Review: More Research Needed on Immune System to Understand PAH Pathobiology

While research has examined the implications of the immune system and its contributions to pulmonary arterial hypertension, further research is required to understand the pathobiology of the condition.

While the relationship between the immune system, autoimmunity, and pulmonary arterial hypertension (PAH) has been studied for years, the pathobiology of PAH requires further investigation, according to a review published in Pulmonary Pharmacology & Therapeutics.

PAH causes narrowing of the lumen of small and medium pulmonary arteries and the development of occlusive cellular lesions in precapillary pulmonary arterioles, resulting in irreversible pulmonary arterial remodeling. The condition leads to increased infiltration of immune cells like monocytes, macrophages, mast cells, dendritic cells (DCs), CD4+ and CD8+ T cells and B cells.

Among the group of conditions that make up PAH, idiopathic PAH (IPAH) refers to PAH that is associated with no identifiable causes. Associated PAH (APAH) is associated with human immunodeficiency virus, congenital heart disease, exposure to toxins and drugs, rheumatoid arthritis, telangiectasia, Raynaud phenomenon, systemic sclerosis, systemic lupus erythematosus (SLE) and schistosomiasis. Heritable/familial PAH (HPAH) encompasses PAH brought on by mutations in the associated genes and includes patients with a family history of the conditions.

Regardless of cause and type of PAH, patients with exhibit significant inflammation with immune cell infiltration in their lungs. Raised levels of inflammatory markers, predominantly interleukin (IL)-6, IL-8, IL-10 and IL-12p70, found in the sera of patients with PAH are predictors of disease severity and patient survival.

Pulmonary vascular inflammation has also been observed in patients with SLE-associated PAH (PAH-SLE). Immunosuppressive therapy has yielded positive results for patients with PAH-SLE who experience inflammation, indicative of the inflammation and autoimmunity in these patients.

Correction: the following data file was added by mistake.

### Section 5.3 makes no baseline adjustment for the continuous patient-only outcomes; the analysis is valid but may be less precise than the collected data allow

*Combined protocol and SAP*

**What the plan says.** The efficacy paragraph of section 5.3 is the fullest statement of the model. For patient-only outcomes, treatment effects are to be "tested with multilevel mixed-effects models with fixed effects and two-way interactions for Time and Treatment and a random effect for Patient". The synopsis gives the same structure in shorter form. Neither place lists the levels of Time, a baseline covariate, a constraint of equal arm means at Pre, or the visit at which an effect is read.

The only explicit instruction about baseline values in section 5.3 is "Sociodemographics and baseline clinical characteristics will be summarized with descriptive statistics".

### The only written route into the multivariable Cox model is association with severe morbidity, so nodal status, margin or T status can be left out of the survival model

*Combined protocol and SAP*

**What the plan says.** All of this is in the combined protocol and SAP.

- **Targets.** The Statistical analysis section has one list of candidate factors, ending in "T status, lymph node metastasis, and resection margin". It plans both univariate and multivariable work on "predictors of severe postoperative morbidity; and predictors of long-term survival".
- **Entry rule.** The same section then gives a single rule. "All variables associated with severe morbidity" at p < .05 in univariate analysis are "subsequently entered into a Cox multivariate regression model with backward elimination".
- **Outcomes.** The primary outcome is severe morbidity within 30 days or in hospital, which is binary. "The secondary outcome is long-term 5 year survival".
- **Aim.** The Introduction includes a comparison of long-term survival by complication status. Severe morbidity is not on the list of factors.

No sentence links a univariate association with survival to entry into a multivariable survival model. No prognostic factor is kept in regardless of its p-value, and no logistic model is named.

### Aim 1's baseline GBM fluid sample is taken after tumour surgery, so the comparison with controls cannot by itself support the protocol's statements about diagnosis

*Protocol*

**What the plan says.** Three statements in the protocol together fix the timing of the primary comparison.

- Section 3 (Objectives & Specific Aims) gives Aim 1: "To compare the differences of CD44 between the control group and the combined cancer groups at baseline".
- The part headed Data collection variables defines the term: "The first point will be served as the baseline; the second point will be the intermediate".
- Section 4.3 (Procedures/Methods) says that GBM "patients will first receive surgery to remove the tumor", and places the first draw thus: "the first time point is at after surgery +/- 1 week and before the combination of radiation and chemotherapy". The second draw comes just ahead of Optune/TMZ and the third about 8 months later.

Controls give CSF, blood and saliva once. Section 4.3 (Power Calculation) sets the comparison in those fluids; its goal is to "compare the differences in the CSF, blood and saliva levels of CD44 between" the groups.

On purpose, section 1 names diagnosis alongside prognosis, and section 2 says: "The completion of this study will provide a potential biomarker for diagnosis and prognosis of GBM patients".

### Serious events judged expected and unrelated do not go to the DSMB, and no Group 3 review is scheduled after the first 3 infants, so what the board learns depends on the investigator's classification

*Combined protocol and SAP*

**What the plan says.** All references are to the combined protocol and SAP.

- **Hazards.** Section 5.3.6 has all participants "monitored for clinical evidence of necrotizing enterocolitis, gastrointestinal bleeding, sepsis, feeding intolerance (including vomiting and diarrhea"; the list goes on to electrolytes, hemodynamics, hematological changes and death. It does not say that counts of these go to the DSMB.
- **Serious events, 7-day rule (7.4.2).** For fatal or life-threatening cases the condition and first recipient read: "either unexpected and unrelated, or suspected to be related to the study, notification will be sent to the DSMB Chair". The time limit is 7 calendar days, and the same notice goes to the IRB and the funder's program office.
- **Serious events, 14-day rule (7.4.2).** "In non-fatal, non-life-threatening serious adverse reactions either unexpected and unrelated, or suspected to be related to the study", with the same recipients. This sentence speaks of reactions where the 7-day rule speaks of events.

Recent preclinical studies investigating the significance of adaptive immunity in patients with PAH have found that natural killer cell numbers and their levels of function were reduced concomitant with a reduced expression of killer cell immunoglobin (Ig)-like receptors. Blood plasmablast numbers were found to rise in patients with IPAH over time, producing antibodies of the IgA isotype.

Infiltrating immune cells such as cytotoxic and helper T cells, B lymphocytes, neutrophiles, monocytes and macrophages, natural killer cells, DCs, and mast cells were observed in the lesions of pulmonary vessels of patients with PAH. Macrophage infiltration plays a key role in the pathogenesis of PAH by initiating inflammation, damaging endothelial cells, and secreting factors which induce arteriole muscularization, such as vascular endothelial growth factor and platelet-derived growth factor.

The presence of autoantibodies for pulmonary endothelial cells and fibroblasts highlights the role of B cells in patients with PAH. Elevated levels of plasmablasts and rates of production of IgA antibodies in patients with IPAH give rise to anti-endothelial cell IgA autoantibodies, indicating a role of autoimmunity and autoimmune damage in the pathogenesis of IPAH.

Effective treatment methods are critical for patients with PAH, as the condition can lead to heart failure and death in 2 to 3 years if not treated promptly. Current therapeutic approaches include cytokine treatments and the use of immunomodulating drugs.

Future methods of treatment for patients with PAH may involve pharmacogenomic approaches, which would assist in the identification of individuals who may benefit from therapy. One possible direction of therapeutic interest involves clinical trials on the combination pharmacotherapy of investigational targeted agents with traditional drugs.

Further research regarding the pathology of PAH, the pathogenesis, and the relationship between the 2, as well as implications on other conditions, is needed to develop targeted therapeutics, appropriate diagnostics, and prevention methods, the authors concluded.


Han Z, Li X, Cui X, Yuan H, and Wang H. The roles of immune system and autoimmunity in pulmonary arterial hypertension: a review. Pulm Pharmacol Ther. Published online November 2, 2021. doi:10.1016/j.pupt.2021.102094